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Refugees increasingly unwelcome across the world

2 May 20240 comments

Refugees across the globe are coming under threat of expulsion by a growing number of nationalist or autocratic regimes.

Syrians who found refuge from the civil war in their homeland in Lebanon and Turkey face being sent home to uncertain futures, Afghans in Pakistan and Turkey face a new wave of deportations, the Dominican Republic has begun deporting Haitians who fled the turmoil at home and the South African government is cracking down on irregular migrants.

Also, the Indian government is sending ethnic Rohingya back to Myanmar where their lives and freedom are at risk and UK is continuing with plans to send asylum seekers in Rwanda.

Pakistan is set to begin a new phase of Afghan deportations as tensions rise between the two countries.

A first wave of deportations last year of more than half a million people increased pressure on the Taliban government and on aid agencies struggling to meet spiraling humanitarian needs.

Among those facing deportation are many girls and women who would now be unable to study beyond the sixth grade in Afghanistan.

Former members of the previous Western-backed government’s security forces – and those who worked alongside them – also fear retaliation from the Taliban.

The move comes six months after Pakistan vowed to deport “all illegal foreigners”.

Meanwhile, Lebanon is planning a nationwide survey of Syrian refugees to determine those who ‘meet the criteria of a displaced person’.

Under the plan, those deemed by the state as ‘non-displaced’ – effectively people who lack proper residency or legal status – would be forcibly evicted from their tents and shelters and deported to Syria, unless third countries agree to resettle them.

The NGO Refugees International says the move would undermine the safety and security for many of the one million Syrian refugees in Lebanon and put them at greater risk of being forcible returned to Syria.

The process of obtaining legal status is arduous and difficult for Syrian refugees, with only 17 per cent of Syrians possessing valid residency due to Lebanon’s stringent immigration rules and a freeze on UNHCR’s ability to register new refugees since 2015.

Since 2022, Turkish authorities have been arbitrarily arresting, detaining and deporting hundreds of Syrian refugee men and boys to Syria, according to the NGO Human Rights Watch (HRW).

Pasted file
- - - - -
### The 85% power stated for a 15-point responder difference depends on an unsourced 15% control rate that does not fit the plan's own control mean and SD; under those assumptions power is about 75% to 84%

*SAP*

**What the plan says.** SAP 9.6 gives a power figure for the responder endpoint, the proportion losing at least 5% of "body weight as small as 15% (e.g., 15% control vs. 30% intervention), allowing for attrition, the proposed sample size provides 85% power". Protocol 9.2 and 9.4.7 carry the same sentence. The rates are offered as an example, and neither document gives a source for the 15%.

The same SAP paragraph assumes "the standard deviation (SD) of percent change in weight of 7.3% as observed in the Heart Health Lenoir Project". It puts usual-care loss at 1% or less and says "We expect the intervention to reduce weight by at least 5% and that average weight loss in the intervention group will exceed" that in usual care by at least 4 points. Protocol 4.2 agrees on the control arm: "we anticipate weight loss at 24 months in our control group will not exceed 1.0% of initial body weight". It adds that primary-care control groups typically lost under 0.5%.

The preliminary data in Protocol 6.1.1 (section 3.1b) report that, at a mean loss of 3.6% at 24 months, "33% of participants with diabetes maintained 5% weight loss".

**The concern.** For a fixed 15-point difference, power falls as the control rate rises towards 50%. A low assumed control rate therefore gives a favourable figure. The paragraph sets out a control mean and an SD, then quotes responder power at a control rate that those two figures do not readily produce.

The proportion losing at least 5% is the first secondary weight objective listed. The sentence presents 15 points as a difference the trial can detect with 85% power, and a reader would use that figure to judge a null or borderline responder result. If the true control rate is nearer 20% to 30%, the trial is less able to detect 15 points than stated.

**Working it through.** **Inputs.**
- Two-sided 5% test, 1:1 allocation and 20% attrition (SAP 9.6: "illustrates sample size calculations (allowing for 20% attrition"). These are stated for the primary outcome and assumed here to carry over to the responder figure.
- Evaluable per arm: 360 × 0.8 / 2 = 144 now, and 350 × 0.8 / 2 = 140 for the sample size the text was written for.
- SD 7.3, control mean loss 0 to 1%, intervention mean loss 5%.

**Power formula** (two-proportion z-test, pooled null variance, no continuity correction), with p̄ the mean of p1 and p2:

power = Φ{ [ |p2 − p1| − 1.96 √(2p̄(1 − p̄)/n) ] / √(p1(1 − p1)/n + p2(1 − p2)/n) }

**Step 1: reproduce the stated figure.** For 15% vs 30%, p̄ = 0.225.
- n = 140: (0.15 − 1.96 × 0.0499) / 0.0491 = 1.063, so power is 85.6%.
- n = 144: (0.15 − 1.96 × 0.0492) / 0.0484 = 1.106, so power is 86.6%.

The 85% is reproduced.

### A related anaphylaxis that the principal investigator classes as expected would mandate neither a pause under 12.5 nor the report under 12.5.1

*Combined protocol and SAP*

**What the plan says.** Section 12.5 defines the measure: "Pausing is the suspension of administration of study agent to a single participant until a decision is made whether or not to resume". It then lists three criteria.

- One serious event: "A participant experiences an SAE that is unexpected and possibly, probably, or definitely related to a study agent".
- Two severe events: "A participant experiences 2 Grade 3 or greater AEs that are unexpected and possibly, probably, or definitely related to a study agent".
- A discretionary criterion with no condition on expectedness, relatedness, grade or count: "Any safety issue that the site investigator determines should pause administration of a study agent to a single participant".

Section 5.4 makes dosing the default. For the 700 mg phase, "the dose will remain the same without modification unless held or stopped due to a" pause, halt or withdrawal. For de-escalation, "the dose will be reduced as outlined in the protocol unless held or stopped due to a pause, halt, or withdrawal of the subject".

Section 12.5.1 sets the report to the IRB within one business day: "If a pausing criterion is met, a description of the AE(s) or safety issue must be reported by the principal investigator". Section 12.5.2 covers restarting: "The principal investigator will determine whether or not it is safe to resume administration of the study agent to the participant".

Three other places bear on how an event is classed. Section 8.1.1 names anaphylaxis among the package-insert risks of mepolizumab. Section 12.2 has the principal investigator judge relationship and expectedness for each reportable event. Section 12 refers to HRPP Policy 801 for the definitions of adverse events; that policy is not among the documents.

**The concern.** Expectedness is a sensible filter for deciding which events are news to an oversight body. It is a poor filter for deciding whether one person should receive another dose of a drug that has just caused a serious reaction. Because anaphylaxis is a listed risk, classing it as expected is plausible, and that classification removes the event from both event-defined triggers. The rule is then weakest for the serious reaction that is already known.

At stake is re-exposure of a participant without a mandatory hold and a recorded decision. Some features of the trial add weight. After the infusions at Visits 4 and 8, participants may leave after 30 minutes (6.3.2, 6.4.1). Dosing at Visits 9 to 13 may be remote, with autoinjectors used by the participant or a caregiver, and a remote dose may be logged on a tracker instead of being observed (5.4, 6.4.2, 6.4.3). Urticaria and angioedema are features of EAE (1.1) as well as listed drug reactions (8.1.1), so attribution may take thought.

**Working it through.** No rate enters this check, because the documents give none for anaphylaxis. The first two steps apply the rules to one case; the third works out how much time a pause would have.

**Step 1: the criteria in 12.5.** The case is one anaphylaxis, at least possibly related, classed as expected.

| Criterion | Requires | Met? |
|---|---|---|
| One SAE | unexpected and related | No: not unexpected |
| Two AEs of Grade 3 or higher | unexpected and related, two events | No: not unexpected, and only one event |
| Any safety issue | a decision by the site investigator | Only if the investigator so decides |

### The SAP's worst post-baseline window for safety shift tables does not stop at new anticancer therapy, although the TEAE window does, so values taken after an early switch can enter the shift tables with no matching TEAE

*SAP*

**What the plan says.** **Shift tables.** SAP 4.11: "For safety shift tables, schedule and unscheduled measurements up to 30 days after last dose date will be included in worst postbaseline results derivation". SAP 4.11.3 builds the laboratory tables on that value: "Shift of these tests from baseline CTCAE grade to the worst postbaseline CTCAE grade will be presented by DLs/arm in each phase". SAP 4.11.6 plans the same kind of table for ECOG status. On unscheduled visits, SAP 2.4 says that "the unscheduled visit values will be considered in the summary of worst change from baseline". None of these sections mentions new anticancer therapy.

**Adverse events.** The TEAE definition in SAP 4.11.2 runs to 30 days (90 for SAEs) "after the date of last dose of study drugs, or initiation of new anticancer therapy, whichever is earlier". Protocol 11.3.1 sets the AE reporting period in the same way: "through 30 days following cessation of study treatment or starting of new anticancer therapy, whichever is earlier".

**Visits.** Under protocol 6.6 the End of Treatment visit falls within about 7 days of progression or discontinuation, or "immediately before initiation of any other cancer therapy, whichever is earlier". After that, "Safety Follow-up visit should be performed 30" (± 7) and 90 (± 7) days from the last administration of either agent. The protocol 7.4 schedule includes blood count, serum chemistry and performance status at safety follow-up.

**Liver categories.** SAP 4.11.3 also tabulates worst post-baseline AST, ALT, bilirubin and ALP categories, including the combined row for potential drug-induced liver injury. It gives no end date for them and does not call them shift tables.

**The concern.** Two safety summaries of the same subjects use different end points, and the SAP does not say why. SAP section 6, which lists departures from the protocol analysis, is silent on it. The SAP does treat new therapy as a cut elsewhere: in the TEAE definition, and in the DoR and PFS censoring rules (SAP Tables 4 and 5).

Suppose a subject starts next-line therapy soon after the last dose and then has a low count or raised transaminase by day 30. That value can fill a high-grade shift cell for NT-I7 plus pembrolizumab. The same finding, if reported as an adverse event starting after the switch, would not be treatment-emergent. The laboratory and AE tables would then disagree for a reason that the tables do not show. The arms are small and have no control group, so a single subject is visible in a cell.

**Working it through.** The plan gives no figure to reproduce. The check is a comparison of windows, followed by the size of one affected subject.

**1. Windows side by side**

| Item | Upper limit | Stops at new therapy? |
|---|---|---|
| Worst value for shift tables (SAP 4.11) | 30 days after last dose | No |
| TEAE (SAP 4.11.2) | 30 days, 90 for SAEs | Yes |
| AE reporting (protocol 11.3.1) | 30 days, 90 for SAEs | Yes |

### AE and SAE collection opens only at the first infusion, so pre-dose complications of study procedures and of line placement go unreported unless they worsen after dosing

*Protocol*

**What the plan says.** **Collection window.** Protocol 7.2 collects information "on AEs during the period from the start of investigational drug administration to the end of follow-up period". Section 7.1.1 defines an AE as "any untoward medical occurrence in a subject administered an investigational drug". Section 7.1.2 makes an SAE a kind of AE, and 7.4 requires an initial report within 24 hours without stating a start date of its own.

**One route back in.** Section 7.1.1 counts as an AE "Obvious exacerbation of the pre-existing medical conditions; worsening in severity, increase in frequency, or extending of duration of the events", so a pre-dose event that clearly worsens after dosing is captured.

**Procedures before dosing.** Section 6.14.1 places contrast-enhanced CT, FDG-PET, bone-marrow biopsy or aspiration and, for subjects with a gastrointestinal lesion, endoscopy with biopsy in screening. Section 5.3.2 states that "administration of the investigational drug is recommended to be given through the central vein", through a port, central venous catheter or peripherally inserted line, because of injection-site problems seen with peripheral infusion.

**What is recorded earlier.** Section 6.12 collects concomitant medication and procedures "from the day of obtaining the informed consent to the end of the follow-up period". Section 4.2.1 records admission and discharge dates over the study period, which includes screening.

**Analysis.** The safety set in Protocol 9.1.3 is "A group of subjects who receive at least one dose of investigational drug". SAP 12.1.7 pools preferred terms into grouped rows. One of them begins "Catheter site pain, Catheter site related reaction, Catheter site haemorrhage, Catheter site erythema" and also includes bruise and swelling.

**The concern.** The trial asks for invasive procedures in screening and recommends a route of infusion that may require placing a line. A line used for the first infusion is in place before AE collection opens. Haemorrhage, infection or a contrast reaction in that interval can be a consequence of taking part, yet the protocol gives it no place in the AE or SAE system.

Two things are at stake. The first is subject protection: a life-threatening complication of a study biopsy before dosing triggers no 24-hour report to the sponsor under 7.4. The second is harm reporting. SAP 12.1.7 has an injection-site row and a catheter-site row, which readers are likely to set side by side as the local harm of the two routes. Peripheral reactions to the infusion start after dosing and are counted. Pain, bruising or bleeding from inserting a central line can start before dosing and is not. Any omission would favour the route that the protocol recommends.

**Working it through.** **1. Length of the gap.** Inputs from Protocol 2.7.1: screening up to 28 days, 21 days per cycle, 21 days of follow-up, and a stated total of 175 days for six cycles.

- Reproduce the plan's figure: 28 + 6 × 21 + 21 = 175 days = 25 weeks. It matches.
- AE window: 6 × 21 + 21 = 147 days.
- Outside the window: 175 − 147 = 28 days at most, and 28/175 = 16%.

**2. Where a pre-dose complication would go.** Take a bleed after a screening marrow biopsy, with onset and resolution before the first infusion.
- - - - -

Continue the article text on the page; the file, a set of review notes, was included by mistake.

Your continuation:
Deported Syrians told the agency that Turkish officials arrested them in their homes, workplaces, and on the street, detained them in poor conditions, often beat or based them, forced them to sign voluntary return forms, drove them to border crossing points with northern Syria and forced them across at gunpoint.

“In violation of international law Turkish authorities have rounded up hundreds of Syrian refugees, even unaccompanied children, and forced them back to northern Syria. Although Turkey provided temporary protection to 3.6 million Syrian refugees, it now looks like Turkey is trying to make northern Syria a refugee dumping ground,” HRW said in a statement.

Also, Amnesty International and other local human rights organisations have called for an end to human rights violations in the Dominican Republic against Haitians, Dominicans of Haitian descent and Black people.

The Dominican Republic has been accused of enforcing de-facto racist migration policies, implemented on the basis of racial discrimination, and resulting in the racialised exclusion of Haitians and Dominicans of Haitian descent.

“The Dominican government itself has informed of the deportation of more than 250,000 Haitians in 2023, including people in need of international protection. These collective expulsions are a clear violation of the Dominican Republic’s international obligations and put the lives and rights of these people at risk. Forced returns to Haiti must end,” Amnesty International said in a statement.